Google: We're Gonna Turn It On. We're Gonna Bring You the Power.
When Google CEO Eric Schmidt said in 2005, “We are moving to a Google that knows more about you,” he wasn’t kidding. Just four years later and the company is learning about us from a host of online services that extend far beyond the simple search application at the center of Google’s business: email, chat, video, news, books, calendaring, location and now, personal energy usage patterns as well. This morning, the company announced Google PowerMeter, an application that will let consumers to track their electricity consumption.
Integrated into Google’s iGoogle platform, PowerMeter works with the so-called “smart grid” to show a granular, real-time view of electricity-consuming devices–the theory being that seeing your energy usage makes it easier to reduce it.
“Our lack of knowledge about our own energy usage is a huge problem, but also a huge opportunity for us all to save money and fight global warming by reducing our power usage,” the company explains. “Studies show that access to your household’s personal energy information is likely to save you between 5–15% on your monthly bill, and the potential impact of large numbers of people achieving similar efficiencies is even more exciting. For every six households that save 10% on electricity, for instance, we reduce carbon emissions as much as taking one conventional car off the road.”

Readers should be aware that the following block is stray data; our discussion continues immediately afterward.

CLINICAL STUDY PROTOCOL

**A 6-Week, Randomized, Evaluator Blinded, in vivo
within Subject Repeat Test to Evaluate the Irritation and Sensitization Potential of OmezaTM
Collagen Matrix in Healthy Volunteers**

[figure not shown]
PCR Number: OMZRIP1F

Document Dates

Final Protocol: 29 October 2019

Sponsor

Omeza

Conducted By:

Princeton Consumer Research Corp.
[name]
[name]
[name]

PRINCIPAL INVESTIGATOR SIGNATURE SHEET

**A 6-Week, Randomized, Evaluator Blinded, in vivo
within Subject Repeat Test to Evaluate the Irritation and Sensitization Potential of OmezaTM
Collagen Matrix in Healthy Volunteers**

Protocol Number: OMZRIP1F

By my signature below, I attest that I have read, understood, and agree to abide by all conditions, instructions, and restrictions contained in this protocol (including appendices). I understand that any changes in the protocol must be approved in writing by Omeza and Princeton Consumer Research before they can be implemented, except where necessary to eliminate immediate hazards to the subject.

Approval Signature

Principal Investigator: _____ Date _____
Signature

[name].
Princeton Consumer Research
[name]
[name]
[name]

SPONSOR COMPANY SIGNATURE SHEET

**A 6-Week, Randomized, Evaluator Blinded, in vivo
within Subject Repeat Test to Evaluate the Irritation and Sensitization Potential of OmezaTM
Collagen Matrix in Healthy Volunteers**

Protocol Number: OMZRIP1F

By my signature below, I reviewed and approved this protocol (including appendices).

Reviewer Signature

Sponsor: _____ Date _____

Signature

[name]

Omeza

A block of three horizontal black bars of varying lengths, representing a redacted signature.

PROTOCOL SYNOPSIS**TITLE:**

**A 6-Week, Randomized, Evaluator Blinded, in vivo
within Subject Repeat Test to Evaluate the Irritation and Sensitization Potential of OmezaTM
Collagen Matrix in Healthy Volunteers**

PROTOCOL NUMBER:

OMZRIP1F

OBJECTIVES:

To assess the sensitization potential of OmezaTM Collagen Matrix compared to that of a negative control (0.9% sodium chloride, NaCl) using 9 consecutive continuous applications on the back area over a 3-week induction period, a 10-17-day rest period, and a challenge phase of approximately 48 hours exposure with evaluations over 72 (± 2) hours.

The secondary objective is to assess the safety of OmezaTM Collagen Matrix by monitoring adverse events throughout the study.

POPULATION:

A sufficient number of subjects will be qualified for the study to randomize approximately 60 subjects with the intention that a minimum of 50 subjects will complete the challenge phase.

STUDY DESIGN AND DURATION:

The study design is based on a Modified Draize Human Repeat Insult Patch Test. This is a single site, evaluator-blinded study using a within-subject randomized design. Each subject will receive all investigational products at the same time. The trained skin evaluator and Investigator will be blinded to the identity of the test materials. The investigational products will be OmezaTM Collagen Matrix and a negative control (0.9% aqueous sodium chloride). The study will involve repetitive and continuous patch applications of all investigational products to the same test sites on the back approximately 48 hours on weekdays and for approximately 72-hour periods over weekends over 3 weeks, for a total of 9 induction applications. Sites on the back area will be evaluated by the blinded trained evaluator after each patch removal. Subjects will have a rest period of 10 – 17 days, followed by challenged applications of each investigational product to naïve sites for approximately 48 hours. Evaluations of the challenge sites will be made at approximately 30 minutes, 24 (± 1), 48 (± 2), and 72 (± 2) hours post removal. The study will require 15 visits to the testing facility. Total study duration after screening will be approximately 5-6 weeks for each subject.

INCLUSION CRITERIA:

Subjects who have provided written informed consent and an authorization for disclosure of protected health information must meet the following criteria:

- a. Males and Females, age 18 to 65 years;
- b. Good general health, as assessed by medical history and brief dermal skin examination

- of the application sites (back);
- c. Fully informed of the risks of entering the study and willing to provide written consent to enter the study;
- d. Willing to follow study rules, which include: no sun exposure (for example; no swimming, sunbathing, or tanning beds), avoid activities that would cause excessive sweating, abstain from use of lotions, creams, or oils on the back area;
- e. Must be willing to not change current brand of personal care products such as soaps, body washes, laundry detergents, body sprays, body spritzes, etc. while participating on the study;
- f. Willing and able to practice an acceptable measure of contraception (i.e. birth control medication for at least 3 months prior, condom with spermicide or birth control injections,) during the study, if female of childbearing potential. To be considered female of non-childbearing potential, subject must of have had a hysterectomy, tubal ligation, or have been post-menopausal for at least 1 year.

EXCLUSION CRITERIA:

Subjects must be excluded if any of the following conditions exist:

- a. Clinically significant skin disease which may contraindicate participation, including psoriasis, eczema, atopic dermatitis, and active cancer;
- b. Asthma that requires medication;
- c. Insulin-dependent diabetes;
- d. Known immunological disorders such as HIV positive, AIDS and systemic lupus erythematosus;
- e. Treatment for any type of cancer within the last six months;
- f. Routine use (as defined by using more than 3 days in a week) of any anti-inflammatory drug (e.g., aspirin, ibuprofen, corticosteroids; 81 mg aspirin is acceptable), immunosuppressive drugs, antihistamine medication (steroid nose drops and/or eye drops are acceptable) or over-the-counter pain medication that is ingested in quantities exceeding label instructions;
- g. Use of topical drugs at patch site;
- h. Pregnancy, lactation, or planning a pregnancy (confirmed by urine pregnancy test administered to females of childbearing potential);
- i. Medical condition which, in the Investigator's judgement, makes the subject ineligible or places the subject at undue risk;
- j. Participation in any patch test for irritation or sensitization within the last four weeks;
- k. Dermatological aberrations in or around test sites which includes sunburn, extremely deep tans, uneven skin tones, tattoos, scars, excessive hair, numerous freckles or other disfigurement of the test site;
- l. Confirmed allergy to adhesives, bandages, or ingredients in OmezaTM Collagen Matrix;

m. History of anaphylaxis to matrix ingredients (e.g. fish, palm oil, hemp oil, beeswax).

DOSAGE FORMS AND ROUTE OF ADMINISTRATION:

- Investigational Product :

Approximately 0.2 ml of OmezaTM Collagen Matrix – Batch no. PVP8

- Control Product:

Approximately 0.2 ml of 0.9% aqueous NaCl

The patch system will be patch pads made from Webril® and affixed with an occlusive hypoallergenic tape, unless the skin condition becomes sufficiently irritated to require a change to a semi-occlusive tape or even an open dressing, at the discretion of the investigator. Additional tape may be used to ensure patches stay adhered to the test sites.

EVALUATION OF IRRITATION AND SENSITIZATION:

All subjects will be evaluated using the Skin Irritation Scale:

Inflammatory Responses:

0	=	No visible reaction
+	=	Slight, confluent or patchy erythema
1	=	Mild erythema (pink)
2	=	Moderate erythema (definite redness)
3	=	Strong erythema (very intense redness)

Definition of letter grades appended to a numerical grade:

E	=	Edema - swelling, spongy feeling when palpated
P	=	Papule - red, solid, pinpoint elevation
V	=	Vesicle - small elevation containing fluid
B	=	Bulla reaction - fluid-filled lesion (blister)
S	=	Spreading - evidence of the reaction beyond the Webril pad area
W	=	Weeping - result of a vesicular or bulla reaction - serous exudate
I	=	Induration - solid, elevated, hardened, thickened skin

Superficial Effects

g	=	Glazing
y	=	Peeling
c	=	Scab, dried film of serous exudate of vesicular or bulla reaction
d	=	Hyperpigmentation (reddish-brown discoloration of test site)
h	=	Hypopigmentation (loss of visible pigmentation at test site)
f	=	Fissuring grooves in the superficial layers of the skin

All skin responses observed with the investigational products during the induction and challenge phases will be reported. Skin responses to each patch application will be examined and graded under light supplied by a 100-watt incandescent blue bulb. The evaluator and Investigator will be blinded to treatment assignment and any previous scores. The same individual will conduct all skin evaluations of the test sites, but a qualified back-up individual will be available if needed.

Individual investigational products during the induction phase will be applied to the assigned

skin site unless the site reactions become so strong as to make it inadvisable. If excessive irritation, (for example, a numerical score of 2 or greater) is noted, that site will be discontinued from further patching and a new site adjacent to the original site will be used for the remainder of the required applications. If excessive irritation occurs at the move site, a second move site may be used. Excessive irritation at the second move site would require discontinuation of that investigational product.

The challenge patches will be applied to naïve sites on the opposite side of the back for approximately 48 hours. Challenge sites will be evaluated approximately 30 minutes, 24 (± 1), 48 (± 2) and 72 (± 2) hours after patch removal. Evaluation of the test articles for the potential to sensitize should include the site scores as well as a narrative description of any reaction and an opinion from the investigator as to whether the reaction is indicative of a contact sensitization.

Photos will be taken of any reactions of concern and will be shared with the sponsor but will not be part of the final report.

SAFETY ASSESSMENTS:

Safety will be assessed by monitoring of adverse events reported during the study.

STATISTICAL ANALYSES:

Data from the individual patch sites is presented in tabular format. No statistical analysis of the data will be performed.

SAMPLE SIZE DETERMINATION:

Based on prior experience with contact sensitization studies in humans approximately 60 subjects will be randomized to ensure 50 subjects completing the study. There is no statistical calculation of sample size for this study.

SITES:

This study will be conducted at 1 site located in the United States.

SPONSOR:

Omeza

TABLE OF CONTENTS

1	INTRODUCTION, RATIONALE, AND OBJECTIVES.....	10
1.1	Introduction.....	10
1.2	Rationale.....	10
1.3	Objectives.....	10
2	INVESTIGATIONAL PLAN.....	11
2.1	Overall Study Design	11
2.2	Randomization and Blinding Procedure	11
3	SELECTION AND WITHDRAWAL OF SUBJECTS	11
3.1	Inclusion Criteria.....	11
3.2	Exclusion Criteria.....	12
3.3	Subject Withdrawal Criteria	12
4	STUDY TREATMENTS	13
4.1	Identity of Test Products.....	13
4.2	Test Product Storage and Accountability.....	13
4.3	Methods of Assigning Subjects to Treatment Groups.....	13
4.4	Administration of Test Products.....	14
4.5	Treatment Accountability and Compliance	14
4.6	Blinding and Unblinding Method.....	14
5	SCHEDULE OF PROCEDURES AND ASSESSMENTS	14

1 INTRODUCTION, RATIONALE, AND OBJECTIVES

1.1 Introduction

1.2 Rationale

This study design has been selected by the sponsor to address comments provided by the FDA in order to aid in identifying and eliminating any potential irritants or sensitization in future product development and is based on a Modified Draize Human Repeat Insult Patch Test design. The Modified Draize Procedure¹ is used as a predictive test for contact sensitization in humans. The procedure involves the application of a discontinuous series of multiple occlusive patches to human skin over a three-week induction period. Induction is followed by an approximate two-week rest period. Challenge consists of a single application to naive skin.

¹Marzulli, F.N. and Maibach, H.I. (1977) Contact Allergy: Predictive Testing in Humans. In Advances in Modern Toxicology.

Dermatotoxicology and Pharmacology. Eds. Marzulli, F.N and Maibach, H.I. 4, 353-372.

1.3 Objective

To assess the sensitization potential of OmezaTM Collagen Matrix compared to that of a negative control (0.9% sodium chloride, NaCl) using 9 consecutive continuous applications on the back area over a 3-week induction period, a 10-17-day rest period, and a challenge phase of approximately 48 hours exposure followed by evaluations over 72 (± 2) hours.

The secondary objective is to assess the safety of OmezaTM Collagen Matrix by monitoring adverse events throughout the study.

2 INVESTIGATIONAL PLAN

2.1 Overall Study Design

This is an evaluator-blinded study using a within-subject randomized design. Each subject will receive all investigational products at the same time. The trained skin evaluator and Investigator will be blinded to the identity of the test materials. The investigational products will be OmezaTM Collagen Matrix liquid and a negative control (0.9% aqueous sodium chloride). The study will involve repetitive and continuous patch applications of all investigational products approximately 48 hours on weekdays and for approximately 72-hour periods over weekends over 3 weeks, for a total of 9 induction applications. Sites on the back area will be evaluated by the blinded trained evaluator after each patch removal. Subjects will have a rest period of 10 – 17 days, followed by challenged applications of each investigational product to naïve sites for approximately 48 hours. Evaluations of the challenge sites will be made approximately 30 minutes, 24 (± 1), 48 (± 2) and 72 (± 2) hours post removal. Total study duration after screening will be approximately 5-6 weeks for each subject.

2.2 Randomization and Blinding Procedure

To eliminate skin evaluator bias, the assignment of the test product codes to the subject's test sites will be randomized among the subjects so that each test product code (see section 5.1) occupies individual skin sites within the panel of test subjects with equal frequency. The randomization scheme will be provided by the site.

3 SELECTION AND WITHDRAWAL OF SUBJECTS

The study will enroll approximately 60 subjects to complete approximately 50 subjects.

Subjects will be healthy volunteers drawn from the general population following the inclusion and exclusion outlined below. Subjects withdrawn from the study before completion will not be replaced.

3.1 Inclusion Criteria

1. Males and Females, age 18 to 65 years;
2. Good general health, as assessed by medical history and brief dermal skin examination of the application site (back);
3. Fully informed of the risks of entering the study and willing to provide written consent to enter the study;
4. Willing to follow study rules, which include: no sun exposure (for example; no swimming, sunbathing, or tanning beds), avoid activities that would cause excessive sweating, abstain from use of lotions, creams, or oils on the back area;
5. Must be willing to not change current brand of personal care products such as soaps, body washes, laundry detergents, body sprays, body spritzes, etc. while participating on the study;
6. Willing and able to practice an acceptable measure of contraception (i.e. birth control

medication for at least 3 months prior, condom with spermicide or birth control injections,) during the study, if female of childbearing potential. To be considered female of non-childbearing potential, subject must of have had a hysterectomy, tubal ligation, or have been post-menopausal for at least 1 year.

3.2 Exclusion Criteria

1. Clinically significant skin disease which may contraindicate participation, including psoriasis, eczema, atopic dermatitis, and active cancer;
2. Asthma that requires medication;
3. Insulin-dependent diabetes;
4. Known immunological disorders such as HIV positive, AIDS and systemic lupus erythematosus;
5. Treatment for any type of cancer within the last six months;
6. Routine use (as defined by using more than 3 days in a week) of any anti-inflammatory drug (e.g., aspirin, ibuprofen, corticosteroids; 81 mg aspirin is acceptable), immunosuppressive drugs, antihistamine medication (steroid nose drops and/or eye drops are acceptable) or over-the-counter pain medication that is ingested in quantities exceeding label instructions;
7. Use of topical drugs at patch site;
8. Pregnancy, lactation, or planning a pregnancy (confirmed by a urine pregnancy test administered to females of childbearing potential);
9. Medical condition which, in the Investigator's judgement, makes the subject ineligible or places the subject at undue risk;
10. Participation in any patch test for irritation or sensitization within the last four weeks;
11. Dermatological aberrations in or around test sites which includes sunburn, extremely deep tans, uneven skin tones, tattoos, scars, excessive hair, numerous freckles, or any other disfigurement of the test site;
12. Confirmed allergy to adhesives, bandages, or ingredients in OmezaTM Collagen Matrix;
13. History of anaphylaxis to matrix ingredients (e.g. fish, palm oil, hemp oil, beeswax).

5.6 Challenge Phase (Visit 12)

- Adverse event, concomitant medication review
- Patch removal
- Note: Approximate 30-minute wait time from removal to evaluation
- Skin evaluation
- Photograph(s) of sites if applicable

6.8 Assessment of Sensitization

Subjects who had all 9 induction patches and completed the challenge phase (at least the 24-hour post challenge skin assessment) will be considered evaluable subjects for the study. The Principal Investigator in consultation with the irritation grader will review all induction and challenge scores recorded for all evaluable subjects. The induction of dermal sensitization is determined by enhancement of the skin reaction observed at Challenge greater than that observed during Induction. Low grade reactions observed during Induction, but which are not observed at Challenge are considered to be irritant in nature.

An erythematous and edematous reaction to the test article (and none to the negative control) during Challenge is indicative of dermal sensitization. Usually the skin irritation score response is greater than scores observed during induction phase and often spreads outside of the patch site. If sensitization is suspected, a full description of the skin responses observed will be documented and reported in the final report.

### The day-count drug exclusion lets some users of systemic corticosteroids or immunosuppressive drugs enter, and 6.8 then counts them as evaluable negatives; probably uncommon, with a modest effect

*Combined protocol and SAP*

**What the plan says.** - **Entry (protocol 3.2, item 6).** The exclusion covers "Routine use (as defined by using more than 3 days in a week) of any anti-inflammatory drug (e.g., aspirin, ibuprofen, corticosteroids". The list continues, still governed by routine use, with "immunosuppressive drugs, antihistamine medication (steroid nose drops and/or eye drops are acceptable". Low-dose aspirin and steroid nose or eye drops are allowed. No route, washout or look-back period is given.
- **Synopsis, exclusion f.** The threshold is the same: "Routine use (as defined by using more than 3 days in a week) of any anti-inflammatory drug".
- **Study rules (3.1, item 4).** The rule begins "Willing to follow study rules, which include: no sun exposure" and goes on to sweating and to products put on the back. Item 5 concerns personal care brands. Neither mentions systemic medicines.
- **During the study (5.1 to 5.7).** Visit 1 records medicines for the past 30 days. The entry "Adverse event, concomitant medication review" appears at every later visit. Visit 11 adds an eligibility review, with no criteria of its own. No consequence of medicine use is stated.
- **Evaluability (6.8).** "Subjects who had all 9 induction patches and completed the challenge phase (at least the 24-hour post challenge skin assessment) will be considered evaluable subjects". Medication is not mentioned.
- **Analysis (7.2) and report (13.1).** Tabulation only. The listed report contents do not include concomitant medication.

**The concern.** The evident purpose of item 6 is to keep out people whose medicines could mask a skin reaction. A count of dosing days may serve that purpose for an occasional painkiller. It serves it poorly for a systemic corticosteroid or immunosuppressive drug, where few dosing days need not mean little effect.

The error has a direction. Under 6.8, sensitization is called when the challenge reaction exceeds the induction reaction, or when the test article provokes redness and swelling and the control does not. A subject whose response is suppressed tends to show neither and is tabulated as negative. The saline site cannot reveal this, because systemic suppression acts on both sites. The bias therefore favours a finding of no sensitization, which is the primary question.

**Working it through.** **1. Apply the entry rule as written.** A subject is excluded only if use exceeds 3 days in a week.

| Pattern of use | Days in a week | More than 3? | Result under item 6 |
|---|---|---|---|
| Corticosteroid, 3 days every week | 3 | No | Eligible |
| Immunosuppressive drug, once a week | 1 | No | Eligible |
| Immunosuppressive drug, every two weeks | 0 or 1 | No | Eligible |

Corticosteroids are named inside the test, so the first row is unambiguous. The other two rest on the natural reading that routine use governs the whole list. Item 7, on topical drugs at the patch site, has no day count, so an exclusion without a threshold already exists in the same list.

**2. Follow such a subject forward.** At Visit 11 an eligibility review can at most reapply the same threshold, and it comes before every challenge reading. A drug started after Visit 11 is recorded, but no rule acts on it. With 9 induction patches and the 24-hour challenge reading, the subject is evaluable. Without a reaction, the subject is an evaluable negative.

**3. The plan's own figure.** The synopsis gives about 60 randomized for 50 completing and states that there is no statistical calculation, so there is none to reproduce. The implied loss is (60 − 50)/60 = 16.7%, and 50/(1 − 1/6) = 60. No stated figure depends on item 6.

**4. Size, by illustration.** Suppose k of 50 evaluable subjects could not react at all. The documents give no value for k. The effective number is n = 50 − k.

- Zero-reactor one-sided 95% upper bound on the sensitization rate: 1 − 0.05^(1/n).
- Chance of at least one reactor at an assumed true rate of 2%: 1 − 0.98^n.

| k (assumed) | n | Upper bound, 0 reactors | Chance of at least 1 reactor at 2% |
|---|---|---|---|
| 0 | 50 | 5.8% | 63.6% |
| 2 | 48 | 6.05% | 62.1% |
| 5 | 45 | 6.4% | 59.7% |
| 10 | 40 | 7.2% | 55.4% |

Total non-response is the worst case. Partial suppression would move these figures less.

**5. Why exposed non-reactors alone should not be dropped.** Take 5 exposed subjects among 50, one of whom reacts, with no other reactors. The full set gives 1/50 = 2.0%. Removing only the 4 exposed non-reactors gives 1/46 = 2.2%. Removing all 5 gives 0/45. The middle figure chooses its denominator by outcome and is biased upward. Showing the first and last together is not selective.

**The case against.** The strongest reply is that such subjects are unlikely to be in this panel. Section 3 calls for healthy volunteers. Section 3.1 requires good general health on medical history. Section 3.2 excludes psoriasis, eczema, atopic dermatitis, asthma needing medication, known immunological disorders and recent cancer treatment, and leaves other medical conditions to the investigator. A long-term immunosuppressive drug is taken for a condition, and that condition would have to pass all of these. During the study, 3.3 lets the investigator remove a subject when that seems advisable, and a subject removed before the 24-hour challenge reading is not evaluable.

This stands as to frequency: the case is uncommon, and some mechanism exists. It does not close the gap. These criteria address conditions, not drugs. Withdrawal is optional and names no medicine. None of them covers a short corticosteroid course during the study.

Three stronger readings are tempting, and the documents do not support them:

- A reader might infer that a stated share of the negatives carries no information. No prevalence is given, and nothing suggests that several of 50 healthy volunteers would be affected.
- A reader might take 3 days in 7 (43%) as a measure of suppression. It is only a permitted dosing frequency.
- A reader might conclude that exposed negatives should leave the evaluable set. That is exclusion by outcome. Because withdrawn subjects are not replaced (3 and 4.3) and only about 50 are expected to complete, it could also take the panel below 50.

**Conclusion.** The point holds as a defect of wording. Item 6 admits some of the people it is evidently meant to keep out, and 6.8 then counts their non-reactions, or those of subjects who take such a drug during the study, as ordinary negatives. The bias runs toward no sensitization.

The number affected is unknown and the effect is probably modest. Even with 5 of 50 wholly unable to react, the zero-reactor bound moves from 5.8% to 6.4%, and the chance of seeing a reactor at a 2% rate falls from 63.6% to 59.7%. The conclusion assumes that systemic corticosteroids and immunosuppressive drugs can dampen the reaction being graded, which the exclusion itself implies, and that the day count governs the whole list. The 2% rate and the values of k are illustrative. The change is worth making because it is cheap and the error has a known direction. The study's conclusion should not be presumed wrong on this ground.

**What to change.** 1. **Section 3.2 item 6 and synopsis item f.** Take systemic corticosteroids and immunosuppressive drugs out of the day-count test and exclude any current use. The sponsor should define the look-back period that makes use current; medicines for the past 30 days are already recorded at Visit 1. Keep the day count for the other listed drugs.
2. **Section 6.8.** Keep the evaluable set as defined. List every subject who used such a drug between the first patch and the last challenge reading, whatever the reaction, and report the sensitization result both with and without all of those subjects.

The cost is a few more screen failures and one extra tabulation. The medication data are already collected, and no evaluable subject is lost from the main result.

Like many Google (GOOG) initiatives, PowerMeter is giddy with change-the-world altruism. And change the world it may. But like many Google initiatives, there’s a trade-off: the disclosure of increasingly more information about our predilections, our interests and habits to a company that’s amassing a vast data set about customer behavior.